New Requirements for Managing Default-Related Legal Services
November 9, 2012
New requirements will give Servicers responsibility for the selection and management of law firms to handle default-related legal services associated with Freddie Mac mortgages, including foreclosures, loss mitigation, bankruptcy and related litigation, for all new referrals effective June 1, 2013, as outlined in today’s Single-Family Seller/Servicer Guide (Guide) Bulletin 2012-25.
Under the new requirements, Servicers will have sole responsibility to screen and select law firms with expertise in end-to-end default-related legal services: foreclosure, eviction, bankruptcy and other litigation matters involving mortgages owned or guaranteed by Freddie Mac, for all new referrals on or after June 1, 2013. The new requirements will replace the existing Designated Counsel Program (DCP) as of the effective date. Current DCP law firms must be processed through the new selection and engagement requirements.
This initiative responds to an October 2011 directive from the Federal Housing Finance Agency (FHFA) for the government-sponsored enterprises to align their requirements, policies, and processes for default-related legal services. The directive is an extension of FHFA’s Servicing Alignment Initiative.
Requirements until June 1, 2013
For files referred to law firms or trustees before June 1, 2013, all existing requirements related to the retention of law firms or use of designated counsel remain in effect. These will be known as “Legacy Matters.”
Default-related legal matters referred to a Servicer’s existing law firms or DCP law firms under the current requirements can stay with those firms until those matters close. Servicers may decide to transfer Legacy Matters to firms selected and retained under the new requirements; however, such transfers will be made at the Servicer’s expense, and the Servicer will assume responsibility for any errors, omissions, and delays by the transferee firm.
Three new areas of Servicer responsibility for default-related legal services
Servicers will have responsibility for default-related legal services in three main areas under the new requirements: selection and engagement, management and oversight, and termination and suspension.
Selection and engagement
Servicers will choose their own attorneys, create their own processes for managing foreclosure processing, and maintain direct relationships with their law firms. If a Servicer determines that a law firm meets the minimum requirements, the Servicer must submit Guide Exhibit 99, Servicer Selection Form, for each selected law firm to Freddie Mac for review beginning March 1, 2013. If a firm practices in multiple states, the Servicer must submit Guide Exhibit 99 for each state office for which the Servicer wishes to retain the firm. Note that new referrals cannot be made to trustees.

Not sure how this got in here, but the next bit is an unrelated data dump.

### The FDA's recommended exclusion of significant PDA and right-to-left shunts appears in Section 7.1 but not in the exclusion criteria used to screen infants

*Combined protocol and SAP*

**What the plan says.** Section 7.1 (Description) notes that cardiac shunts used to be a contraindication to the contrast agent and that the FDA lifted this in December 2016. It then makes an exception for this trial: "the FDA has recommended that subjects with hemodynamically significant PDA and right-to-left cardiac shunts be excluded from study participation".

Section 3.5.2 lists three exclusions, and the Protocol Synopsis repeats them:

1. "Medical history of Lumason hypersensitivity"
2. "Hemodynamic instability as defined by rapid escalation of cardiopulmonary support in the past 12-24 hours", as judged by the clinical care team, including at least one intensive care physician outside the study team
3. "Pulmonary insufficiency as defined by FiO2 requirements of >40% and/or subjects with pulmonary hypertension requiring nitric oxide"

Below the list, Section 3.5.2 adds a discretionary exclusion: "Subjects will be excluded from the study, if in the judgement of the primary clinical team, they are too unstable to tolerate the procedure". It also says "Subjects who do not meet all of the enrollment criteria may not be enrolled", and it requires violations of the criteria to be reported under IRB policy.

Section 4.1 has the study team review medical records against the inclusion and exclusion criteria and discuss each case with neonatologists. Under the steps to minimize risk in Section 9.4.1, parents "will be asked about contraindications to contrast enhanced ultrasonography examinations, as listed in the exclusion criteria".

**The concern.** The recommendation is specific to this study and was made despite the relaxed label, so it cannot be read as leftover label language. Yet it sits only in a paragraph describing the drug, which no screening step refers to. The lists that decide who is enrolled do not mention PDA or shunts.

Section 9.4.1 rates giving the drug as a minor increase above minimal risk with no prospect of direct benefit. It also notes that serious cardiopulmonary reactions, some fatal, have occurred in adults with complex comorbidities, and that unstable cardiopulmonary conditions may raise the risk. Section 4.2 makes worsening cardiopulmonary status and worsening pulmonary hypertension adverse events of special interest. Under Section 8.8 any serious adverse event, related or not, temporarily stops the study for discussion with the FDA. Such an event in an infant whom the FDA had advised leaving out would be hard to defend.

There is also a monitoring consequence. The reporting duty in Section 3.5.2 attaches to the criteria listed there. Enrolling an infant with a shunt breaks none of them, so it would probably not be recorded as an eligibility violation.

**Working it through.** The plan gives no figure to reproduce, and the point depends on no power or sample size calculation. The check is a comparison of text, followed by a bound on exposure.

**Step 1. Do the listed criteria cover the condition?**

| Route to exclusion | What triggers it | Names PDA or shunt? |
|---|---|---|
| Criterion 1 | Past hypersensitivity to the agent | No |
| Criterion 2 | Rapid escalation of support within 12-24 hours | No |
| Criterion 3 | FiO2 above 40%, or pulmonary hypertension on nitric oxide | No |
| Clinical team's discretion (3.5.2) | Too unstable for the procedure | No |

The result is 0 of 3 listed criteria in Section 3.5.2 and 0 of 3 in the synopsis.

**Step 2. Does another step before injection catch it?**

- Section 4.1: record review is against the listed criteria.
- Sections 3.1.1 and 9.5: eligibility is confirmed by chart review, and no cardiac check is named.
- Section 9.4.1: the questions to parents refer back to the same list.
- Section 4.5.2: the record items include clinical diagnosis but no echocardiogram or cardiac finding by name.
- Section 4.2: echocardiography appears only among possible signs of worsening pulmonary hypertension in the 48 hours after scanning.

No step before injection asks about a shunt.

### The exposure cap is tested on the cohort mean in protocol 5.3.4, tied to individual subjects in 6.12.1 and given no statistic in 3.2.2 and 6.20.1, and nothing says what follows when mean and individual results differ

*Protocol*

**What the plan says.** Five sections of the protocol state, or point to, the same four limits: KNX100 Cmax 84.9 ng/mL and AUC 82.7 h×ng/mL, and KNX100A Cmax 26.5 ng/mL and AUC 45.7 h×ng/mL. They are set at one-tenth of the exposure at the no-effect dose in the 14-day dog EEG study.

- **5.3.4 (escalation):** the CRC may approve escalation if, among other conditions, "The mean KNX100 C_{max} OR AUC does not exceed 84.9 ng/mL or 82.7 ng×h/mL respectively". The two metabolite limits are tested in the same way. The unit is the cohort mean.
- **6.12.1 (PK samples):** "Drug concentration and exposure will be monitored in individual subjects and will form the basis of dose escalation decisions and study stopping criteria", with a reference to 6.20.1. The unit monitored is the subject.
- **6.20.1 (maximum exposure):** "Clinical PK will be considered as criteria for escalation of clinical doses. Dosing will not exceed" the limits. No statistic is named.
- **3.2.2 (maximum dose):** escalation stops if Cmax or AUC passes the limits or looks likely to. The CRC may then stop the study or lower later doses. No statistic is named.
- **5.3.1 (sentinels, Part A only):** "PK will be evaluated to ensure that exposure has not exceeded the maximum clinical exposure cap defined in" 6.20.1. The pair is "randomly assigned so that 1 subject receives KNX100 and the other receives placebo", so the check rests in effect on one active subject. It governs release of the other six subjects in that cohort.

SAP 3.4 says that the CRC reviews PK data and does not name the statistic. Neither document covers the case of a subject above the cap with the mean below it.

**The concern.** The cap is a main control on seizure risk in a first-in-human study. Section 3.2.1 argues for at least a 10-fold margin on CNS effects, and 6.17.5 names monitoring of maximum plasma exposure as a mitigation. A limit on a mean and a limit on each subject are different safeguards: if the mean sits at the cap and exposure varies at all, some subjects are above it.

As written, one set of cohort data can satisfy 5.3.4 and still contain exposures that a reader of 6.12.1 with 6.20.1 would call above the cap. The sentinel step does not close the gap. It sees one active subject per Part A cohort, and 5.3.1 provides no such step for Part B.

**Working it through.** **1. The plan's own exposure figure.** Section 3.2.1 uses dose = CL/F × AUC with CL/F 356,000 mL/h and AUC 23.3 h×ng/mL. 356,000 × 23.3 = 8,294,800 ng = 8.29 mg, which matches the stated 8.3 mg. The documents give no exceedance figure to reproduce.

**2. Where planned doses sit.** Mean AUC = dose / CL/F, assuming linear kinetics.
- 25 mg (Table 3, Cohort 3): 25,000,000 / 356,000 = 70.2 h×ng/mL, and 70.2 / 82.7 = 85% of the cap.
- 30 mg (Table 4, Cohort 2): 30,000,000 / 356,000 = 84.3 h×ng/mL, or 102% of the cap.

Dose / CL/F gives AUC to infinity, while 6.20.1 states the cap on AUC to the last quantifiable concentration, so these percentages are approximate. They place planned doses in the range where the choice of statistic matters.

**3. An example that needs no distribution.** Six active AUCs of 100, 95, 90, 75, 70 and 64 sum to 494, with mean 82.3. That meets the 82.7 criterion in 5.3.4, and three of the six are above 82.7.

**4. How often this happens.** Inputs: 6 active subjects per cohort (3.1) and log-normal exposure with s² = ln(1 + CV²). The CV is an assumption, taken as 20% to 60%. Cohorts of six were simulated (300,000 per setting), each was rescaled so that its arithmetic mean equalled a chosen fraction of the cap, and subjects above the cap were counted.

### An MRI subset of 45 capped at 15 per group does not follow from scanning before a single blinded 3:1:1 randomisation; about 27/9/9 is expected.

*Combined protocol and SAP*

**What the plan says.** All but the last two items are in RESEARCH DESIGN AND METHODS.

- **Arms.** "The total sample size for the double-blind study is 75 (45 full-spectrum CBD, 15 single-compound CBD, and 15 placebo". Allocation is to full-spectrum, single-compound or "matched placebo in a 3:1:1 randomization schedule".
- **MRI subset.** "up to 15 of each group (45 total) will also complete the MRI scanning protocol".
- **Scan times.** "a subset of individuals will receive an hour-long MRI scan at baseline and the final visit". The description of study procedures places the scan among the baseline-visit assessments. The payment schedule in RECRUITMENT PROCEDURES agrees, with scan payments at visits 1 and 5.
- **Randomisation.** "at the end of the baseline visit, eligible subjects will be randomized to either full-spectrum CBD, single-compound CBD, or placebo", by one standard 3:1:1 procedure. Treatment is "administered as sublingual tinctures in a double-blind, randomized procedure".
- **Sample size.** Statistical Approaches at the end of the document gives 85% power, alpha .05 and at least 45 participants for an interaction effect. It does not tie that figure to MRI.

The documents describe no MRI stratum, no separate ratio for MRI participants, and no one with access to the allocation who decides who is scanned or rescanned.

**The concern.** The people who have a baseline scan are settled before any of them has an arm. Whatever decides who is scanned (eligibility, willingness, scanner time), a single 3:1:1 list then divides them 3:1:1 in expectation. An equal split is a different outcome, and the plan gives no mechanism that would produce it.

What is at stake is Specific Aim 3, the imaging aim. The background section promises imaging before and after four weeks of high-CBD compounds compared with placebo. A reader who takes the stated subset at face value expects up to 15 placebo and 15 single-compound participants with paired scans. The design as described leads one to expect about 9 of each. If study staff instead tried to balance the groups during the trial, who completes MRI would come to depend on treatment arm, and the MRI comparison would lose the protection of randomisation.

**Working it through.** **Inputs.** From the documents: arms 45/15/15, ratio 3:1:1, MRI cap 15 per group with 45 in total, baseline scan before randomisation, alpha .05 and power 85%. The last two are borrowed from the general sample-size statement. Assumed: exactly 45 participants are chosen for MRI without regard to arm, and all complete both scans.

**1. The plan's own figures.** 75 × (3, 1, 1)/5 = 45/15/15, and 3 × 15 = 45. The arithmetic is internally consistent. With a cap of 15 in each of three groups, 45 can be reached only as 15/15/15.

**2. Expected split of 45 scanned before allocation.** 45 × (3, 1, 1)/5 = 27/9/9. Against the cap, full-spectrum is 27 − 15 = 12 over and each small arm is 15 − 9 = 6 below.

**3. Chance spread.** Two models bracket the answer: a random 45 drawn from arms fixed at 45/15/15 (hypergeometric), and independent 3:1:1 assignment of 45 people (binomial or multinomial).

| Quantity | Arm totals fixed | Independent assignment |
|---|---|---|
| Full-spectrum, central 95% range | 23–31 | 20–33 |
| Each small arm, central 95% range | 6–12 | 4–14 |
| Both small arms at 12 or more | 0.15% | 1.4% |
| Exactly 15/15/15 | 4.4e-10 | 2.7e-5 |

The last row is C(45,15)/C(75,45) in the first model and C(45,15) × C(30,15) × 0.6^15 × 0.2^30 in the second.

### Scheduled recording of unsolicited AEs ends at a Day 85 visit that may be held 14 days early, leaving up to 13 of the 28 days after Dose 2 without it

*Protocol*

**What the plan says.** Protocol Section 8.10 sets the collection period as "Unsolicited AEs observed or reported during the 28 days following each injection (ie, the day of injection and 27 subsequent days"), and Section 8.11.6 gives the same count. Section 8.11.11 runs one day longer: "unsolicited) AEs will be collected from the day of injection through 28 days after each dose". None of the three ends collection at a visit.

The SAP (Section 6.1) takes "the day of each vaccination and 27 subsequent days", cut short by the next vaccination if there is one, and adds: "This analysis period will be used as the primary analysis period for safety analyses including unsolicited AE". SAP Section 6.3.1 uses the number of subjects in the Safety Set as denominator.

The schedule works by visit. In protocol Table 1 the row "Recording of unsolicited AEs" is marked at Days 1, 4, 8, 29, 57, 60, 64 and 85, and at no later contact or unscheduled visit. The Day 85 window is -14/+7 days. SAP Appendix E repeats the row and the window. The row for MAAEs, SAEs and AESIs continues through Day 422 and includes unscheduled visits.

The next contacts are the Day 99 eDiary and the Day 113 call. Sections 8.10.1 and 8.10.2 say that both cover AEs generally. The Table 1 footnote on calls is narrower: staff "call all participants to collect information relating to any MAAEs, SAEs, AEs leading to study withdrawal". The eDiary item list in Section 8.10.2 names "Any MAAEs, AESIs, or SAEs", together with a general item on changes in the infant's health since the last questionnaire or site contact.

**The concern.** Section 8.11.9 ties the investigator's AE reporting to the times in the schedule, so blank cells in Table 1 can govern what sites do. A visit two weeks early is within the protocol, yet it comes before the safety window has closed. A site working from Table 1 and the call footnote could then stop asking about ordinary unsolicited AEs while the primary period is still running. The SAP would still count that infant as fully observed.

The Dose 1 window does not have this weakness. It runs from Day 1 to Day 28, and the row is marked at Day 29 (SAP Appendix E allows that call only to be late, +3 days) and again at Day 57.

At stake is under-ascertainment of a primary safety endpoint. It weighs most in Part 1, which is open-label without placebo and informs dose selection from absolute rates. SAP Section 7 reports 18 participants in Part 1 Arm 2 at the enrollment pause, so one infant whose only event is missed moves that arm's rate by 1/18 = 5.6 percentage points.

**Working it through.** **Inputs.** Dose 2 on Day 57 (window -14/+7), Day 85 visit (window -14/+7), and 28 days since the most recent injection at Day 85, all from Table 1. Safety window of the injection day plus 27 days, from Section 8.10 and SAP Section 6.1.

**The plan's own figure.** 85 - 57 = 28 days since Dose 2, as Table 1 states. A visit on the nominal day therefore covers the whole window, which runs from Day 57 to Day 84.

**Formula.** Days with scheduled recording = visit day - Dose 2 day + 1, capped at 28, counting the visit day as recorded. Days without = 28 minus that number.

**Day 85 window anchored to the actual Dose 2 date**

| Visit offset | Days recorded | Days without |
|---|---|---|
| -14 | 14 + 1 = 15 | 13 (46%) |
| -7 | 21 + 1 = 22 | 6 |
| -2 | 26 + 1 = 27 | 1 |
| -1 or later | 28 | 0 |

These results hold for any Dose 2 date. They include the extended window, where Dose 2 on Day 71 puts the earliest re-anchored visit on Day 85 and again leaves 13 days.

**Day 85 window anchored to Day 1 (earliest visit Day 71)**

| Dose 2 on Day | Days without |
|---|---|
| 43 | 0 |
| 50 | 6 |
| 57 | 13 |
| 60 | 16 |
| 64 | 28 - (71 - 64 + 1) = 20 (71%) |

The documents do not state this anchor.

Freddie Mac will deliver a “No Objection” or an “Objection” determination on each Servicer Selection Form. Once a Servicer receives a “No Objection” response from Freddie Mac for a submitted law firm and the law firm has completed Freddie Mac’s mandatory new firm training, Freddie Mac will enter into a limited retention agreement with the law firm. Law firms must complete the mandatory new firm training and enter into the limited retention agreement with Freddie Mac before they can begin receiving new referrals on or after June 1, 2013. Law firm training will be available beginning April 15, 2013.
Management and oversight
Servicers will need to establish procedures to manage and monitor all aspects of the law firm’s performance and compliance with applicable Freddie Mac requirements. Servicers also will be required to report issues or concerns relating to a firm or a Freddie Mac Default Legal Matter to Freddie Mac within two business days or sooner, if circumstances warrant. All law firms will be required to report loan level data directly to Freddie Mac.
Termination and suspension
If issues arise that could lead to a firm’s termination or suspension, Servicers will be required to perform a due diligence review and provide Freddie Mac with those results, if requested. If a Servicer decides to terminate, suspend, or transfer files from a law firm, the Servicer must notify Freddie Mac of the decision within five business days prior to implementing the decision.
For more information about law firm selection and engagement, management and oversight, or suspensions and termination, please review the Guide requirements.
Additional information is forthcoming
Freddie Mac will communicate more details about the new requirements in the near future. Should a law firm contact a Servicer, please relay that more information is forthcoming and will be available on www.freddiemac.com.
In the meantime, Servicers are encouraged to enroll in our new customer web training, Bulletin 2012-25: Servicer Selection and Management of Law Firms, available beginning November 19, 2012, through Freddie Mac’s Learning Center.